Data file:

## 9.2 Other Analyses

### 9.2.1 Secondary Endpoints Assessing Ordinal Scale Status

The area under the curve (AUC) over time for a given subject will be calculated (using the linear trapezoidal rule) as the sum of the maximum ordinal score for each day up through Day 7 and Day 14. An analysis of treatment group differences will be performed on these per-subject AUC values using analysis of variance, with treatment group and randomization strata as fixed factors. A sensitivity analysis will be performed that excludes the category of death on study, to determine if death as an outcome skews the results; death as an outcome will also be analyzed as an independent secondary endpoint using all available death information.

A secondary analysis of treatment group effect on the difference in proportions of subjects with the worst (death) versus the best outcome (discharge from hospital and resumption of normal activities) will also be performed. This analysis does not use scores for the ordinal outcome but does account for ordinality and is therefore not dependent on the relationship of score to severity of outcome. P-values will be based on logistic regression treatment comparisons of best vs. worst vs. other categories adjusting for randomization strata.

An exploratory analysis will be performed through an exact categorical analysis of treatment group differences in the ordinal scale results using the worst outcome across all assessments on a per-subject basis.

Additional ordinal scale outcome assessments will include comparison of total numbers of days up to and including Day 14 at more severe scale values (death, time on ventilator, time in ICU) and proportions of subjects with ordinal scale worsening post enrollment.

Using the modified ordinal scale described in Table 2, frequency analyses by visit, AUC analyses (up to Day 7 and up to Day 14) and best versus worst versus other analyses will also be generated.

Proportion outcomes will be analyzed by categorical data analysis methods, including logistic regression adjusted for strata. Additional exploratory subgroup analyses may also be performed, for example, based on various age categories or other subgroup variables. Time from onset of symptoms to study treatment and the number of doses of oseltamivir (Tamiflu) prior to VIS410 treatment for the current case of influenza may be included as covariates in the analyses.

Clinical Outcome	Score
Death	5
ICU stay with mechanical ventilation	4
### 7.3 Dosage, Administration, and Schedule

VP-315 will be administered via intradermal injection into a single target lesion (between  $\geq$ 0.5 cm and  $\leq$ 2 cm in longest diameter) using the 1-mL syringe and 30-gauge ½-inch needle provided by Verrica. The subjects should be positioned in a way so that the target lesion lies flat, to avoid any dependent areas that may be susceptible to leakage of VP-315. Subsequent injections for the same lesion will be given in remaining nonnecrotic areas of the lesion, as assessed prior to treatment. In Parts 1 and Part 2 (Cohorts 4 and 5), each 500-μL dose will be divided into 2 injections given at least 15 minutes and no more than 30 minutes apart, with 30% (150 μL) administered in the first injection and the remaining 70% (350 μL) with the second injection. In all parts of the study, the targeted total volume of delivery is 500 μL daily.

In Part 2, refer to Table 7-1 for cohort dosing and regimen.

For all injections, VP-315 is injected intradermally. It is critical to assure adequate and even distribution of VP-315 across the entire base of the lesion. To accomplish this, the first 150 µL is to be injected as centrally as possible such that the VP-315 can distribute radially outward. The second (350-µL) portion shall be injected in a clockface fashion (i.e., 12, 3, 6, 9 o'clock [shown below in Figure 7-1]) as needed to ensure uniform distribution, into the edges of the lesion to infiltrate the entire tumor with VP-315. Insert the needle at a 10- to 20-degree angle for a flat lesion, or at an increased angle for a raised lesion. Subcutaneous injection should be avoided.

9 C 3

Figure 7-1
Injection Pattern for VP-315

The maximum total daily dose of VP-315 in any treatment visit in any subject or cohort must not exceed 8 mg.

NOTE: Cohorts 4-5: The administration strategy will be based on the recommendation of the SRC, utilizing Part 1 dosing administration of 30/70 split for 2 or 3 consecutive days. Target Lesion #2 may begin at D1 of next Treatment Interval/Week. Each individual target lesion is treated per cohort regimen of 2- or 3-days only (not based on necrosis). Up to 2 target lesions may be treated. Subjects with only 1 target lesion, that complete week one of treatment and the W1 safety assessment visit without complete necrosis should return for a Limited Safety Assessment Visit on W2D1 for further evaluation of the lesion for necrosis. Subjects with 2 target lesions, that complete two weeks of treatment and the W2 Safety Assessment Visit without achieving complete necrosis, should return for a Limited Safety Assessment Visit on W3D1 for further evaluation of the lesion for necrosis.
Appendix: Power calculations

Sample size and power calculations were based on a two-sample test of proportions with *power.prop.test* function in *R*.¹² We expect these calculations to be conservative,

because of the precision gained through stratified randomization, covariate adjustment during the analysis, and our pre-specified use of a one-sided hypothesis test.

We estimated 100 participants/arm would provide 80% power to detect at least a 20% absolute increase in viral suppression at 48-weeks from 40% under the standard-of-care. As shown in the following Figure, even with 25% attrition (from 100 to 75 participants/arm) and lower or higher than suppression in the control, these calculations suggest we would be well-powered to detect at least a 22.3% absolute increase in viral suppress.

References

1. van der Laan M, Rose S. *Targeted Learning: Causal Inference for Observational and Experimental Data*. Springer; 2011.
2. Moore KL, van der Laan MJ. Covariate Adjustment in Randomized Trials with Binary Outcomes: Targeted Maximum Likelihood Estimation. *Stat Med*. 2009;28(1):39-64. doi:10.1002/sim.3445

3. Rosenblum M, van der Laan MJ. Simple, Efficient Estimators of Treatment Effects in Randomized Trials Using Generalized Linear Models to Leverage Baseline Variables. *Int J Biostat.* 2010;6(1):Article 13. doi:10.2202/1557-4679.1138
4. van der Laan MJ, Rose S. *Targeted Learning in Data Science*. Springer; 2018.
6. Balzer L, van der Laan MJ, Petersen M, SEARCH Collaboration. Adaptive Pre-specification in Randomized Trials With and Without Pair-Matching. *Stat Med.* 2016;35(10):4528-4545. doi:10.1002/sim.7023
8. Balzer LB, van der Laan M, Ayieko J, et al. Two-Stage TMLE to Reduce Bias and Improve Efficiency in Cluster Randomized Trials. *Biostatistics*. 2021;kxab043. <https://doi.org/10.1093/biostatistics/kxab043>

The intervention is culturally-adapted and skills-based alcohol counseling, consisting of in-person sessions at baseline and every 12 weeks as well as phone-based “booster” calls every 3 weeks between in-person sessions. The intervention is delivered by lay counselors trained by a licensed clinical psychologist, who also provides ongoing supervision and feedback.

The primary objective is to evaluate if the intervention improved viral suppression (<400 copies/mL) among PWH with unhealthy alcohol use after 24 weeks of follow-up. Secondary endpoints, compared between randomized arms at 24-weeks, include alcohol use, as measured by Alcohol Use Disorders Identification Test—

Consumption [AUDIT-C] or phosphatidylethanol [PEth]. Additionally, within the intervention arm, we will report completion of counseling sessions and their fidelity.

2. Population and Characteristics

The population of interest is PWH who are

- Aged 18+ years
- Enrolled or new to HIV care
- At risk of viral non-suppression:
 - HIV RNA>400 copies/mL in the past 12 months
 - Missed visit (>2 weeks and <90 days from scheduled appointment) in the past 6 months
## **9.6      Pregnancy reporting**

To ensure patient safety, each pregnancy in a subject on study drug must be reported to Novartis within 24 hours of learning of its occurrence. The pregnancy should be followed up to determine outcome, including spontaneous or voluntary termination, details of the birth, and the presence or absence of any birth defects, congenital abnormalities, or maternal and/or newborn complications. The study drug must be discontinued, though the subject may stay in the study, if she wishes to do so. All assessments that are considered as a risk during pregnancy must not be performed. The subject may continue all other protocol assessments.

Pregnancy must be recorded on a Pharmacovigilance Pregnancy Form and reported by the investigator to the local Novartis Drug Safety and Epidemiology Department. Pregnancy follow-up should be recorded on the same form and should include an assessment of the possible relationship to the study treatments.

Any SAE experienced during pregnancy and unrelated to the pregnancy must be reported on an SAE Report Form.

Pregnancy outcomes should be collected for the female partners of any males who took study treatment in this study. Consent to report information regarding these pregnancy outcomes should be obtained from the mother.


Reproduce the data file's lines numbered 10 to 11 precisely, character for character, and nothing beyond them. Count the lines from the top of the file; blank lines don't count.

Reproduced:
Death	5
ICU stay with mechanical ventilation	4